James Zadroga holds an oxygen tank in one hand and his daughter (Family photo)

After rejecting it in July, the House passed a bill to provide up to $7.4 billion to workers sickened during cleanup of World Trade Center site after the Sept. 11 attacks.

The bill would provide free health care and compensation to 9/11 rescue and recovery workers who fell ill after working in the trade center ruins.

The 268-160 vote on Wednesday came after passionate floor debate. Democratic supporters said they were standing up for sick Sept. 11 heroes. Republican critics branded the bill as yet another big-government entitlement program that would boost taxes and kill jobs.

“You want to call it an entitlement bill, ok,” said Democrat Anthony Weiner. “They are entitled. They are entitled to our care, they are entitled to our respect, they are entitled to the health care that they need.”

The bill still must pass the Senate and that’s unlikely anytime soon, Fuss reports, report CBS Radio News correspondent Bob Fuss.

The legislation is named for James Zadroga, a police detective who died at age 34. His supporters say he died from respiratory disease contracted at ground zero, but New York City’s medical examiner said Zadroga’s lung condition was caused by prescription drug abuse.

In July, the bill failed to win the two-thirds majority that was needed under the procedure that Democratic leaders used to bring up the bill to block potential amendments. The bill fell short, 255-159. The vote was largely along party lines, with 12 Republicans joining Democrats supporting the measure.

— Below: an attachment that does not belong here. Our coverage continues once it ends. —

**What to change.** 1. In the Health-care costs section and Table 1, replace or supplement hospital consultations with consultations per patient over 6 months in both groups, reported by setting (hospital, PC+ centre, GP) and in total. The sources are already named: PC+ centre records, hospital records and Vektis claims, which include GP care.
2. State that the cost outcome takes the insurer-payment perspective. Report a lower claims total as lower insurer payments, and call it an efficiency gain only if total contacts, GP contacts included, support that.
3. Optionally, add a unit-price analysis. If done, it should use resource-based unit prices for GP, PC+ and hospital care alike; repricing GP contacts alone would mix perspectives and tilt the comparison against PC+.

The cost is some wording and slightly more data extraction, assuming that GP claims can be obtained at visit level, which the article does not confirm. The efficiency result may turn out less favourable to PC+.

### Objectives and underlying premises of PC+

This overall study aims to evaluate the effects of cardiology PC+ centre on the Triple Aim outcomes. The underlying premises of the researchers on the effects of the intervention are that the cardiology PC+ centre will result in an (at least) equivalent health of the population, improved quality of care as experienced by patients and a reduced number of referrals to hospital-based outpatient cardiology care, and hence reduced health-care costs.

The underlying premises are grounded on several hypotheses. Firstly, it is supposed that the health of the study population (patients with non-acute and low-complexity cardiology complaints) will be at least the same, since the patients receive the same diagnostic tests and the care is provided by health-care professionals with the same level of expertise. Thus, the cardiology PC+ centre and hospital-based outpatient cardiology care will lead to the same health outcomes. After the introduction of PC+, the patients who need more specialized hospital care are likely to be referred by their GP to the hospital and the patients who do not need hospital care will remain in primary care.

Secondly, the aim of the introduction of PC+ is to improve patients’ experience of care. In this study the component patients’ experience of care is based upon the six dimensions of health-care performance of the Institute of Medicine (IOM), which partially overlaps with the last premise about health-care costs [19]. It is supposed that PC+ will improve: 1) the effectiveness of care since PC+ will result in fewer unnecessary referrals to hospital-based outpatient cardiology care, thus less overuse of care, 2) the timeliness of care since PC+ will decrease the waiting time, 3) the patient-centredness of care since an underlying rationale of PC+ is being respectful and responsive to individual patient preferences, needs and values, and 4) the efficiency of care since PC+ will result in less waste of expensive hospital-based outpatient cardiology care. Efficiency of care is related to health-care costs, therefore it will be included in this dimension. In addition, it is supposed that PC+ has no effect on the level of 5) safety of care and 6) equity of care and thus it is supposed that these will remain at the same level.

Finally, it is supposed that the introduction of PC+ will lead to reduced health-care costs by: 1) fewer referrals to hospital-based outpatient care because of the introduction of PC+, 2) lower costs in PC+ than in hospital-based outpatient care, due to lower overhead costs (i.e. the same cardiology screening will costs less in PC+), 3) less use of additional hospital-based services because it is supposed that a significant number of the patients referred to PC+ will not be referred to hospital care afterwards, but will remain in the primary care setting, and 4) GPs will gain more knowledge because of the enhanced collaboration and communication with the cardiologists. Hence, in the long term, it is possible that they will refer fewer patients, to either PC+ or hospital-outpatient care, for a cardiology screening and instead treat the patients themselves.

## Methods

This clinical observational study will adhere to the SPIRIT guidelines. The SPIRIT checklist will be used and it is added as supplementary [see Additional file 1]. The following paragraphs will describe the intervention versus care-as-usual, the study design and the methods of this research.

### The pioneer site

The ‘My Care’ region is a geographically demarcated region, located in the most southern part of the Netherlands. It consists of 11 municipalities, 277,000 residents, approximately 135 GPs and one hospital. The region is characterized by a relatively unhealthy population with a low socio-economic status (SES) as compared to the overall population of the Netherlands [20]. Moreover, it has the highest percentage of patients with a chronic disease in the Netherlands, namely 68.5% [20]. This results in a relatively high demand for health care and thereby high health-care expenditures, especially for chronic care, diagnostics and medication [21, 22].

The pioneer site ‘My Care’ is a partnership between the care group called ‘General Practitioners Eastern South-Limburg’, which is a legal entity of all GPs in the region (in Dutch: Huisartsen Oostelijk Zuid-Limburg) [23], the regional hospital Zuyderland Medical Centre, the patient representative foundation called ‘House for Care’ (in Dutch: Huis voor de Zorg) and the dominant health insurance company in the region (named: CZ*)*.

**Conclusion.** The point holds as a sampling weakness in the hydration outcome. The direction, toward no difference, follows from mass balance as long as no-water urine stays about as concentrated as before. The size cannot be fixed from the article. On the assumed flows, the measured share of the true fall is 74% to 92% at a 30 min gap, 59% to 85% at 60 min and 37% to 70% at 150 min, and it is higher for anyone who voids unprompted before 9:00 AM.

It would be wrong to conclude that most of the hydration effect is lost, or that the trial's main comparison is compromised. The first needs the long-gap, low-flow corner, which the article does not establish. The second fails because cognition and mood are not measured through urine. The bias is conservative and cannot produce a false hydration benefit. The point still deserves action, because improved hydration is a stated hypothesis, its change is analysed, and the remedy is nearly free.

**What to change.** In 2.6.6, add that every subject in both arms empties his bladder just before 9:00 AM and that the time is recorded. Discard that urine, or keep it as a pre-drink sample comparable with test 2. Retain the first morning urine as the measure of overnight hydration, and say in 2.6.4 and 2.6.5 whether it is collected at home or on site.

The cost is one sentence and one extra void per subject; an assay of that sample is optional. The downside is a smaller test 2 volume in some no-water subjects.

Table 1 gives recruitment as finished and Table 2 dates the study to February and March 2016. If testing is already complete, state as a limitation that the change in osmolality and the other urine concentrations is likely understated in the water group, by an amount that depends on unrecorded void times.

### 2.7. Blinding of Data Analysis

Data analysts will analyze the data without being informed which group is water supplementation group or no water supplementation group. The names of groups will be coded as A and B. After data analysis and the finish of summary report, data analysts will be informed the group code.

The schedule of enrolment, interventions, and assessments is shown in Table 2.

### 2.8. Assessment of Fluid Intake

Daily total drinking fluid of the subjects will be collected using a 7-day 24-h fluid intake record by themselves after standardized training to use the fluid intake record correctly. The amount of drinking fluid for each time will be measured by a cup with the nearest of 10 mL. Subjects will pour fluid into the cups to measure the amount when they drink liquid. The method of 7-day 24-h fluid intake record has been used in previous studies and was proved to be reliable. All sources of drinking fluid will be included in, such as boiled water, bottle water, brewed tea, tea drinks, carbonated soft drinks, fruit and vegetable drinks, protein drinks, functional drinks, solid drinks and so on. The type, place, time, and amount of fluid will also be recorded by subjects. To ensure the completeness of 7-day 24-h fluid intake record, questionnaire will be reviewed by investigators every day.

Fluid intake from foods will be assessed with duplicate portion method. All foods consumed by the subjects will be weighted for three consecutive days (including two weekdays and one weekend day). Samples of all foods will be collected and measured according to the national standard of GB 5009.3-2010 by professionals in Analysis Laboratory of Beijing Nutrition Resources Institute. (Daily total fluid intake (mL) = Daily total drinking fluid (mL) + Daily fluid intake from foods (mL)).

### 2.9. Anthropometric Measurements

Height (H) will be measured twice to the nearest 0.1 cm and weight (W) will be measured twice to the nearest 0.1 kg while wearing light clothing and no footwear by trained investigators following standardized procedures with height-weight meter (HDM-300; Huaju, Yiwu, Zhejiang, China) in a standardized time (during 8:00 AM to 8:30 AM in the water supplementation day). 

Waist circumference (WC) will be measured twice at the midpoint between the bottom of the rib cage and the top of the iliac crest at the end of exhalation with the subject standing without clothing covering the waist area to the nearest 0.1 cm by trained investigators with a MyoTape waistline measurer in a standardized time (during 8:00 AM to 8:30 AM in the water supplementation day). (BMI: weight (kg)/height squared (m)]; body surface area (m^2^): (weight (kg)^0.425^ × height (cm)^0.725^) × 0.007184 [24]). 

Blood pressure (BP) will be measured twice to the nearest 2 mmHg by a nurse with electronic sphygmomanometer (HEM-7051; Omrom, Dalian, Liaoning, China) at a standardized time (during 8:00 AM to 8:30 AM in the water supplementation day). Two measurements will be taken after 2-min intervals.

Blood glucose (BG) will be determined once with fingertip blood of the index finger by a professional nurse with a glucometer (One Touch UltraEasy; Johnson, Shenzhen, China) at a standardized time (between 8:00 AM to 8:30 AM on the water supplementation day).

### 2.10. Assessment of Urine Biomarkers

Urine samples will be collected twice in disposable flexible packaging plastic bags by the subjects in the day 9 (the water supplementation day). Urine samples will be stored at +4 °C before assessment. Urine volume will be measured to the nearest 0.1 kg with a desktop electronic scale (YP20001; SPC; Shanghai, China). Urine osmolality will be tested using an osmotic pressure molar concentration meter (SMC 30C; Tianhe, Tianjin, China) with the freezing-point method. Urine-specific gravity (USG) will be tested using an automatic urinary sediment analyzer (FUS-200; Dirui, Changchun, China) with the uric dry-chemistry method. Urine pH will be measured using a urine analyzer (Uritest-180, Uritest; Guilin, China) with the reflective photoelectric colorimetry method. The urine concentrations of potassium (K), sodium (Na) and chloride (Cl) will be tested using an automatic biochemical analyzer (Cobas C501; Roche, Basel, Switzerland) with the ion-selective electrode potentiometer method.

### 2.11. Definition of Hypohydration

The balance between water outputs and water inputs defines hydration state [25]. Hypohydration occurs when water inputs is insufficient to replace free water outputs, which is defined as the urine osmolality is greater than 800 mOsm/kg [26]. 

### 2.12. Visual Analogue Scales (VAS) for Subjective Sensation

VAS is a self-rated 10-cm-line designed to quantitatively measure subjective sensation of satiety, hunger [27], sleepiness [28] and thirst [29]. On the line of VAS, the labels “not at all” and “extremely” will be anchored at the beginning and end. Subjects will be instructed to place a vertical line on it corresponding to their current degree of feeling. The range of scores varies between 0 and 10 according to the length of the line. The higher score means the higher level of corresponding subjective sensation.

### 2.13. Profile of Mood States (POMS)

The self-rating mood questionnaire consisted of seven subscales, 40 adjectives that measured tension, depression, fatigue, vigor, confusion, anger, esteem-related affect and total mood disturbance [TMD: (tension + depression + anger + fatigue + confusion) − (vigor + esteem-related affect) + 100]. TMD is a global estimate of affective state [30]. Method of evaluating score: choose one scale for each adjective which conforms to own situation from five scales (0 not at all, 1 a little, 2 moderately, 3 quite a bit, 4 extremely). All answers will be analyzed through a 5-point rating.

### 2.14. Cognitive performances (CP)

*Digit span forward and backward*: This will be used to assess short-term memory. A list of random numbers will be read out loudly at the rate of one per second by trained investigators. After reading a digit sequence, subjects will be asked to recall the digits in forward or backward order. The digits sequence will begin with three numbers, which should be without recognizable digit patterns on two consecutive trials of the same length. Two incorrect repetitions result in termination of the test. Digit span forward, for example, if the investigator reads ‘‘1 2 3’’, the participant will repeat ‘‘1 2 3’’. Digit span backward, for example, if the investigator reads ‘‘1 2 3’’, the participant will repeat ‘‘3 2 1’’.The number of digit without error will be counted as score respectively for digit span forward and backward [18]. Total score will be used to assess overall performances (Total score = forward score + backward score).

The July vote sparked an angry exchange between Weiner and Republican Peter King.

During floor debate before the vote, Weiner criticized King, a Long Island Republican.

“The gentleman is providing cover for his colleagues rather than doing the right thing,” bellowed Weiner, who represents parts of Brooklyn and Queens. “Republicans wrapping their arms around Republicans rather than doing the right thing on behalf of heroes. It’s a shame, a shame.”

King, a key backer of the bill, had accused Democrats earlier of staging a “charade.”

The harsh words were sparked by the decision by Democratic leaders to use the procedure that required the two-thirds majority vote.

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